There’s this divisibility trick. Say you want to know if a number is divisible by 3. Add all the digits together. The original number is divisible by 3 if and only if the result is. Let’s check 2353 as an example. 2+3+5+3=13. 13 is not divisible by 3, so neither is 2353. What’s going on here?

Let’s call the original number and split it up into . That way we can look at the most significant digit and the rest of the number separately, and apply this repeatedly to get something like the 3-divisibility trick. Let’s call the number we are checking for divisibility by . We take and add and subtract .

For those not familiar with , it’s called “mod”, short for modulo, has the same precedence as multiply and divide, and gives the remainder of the left number divided by the right number. , so it is divisible by , is with some multiple of added or subtracted, so it is divisible by , so is divisible by . This means

is divisible by if and only if is divisible by .

So let’s see what this means when we are checking if 2353 is divisible by 3. . So is divisible by 3 if and only if is. We split 2353 into 10(200)+353, so and . So 2353 is divisible by 3 if and only if is divisible by 3. We don’t know if 553 is divisible by 3, so we let and and we add to get 103. We don’t know if 103 is divisble by 3, so we let and and we add to get 13. 13 is not divisible by 3, so neither is 103, so neither is 553, so neither is 2353. Because all we ever did was add the most significant digit to the next most significant digit, we can summarize this as “add all the digits”.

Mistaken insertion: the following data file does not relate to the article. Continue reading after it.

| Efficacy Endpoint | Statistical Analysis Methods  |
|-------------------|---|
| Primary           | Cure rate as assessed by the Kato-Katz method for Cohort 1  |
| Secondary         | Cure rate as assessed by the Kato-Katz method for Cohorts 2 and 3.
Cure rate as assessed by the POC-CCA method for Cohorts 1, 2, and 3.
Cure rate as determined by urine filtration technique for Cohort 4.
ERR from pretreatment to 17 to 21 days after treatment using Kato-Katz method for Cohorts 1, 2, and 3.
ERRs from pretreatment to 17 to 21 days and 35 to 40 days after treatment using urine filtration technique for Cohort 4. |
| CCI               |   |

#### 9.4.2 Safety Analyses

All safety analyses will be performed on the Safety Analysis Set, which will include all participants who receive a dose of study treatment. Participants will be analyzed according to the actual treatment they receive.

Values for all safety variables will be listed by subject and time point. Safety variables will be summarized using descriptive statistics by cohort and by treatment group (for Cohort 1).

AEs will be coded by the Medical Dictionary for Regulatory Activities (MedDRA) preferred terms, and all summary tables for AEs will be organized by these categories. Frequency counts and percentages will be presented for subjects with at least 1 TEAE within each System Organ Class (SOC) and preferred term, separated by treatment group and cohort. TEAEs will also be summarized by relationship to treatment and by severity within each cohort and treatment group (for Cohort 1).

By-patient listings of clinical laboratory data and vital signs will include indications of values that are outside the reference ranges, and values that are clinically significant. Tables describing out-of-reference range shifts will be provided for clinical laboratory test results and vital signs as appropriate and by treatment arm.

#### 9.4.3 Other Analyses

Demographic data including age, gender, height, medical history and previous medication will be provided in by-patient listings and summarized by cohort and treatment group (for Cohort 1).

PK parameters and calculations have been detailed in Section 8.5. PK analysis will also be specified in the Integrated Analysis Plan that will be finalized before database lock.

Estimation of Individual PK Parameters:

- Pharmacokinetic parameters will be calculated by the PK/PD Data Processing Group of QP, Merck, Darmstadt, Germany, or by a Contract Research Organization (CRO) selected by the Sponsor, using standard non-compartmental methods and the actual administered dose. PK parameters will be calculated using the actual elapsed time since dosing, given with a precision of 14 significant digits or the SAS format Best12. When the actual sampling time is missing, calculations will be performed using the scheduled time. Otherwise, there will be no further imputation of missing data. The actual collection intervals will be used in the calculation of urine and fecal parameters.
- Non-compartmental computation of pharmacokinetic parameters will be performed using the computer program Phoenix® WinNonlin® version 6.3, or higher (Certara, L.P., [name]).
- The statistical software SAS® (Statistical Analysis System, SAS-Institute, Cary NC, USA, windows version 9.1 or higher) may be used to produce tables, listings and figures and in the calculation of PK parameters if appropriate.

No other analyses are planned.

What about dividing by 11? This is another common one, you add every other digit starting with the most significant and see if it’s equal to the sum of every other digit starting at the second most significant. The number is divisible by 11 if and only if the two sums are equal. So, consider 35794. First we add every other digit starting with the most significant, so we have 3+7+4=14. Then we add every other digit starting with the second most significant, so we have 5+9=14. Because they are equal, 35794 is divisible by 11.

What happens when we use the general formula? . Now, some of you might be disturbed that I said (-1)%11=-1, and would have expected (-1)%11=10. Basically, we want something that is easy to apply, so taking a negative number as the result of a mod is good when the negative number has a smaller absolute value than the positive alternative. You can go through the steps, but this turns out to be “subtract every other digit starting with the most significant and add every other digits starting with the second most significant, and see if the result is divisible by 11” which is equivalent to the common 11-divisibility rule. Another thing that might disturb some of you is when I take 0 as divisible by 3 or 11 or whatever. Basically if you’re not comfortable with that, I’ll go ahead and redefine what “divisibility” means to be “m is divisible by n if and only if m%n=0”.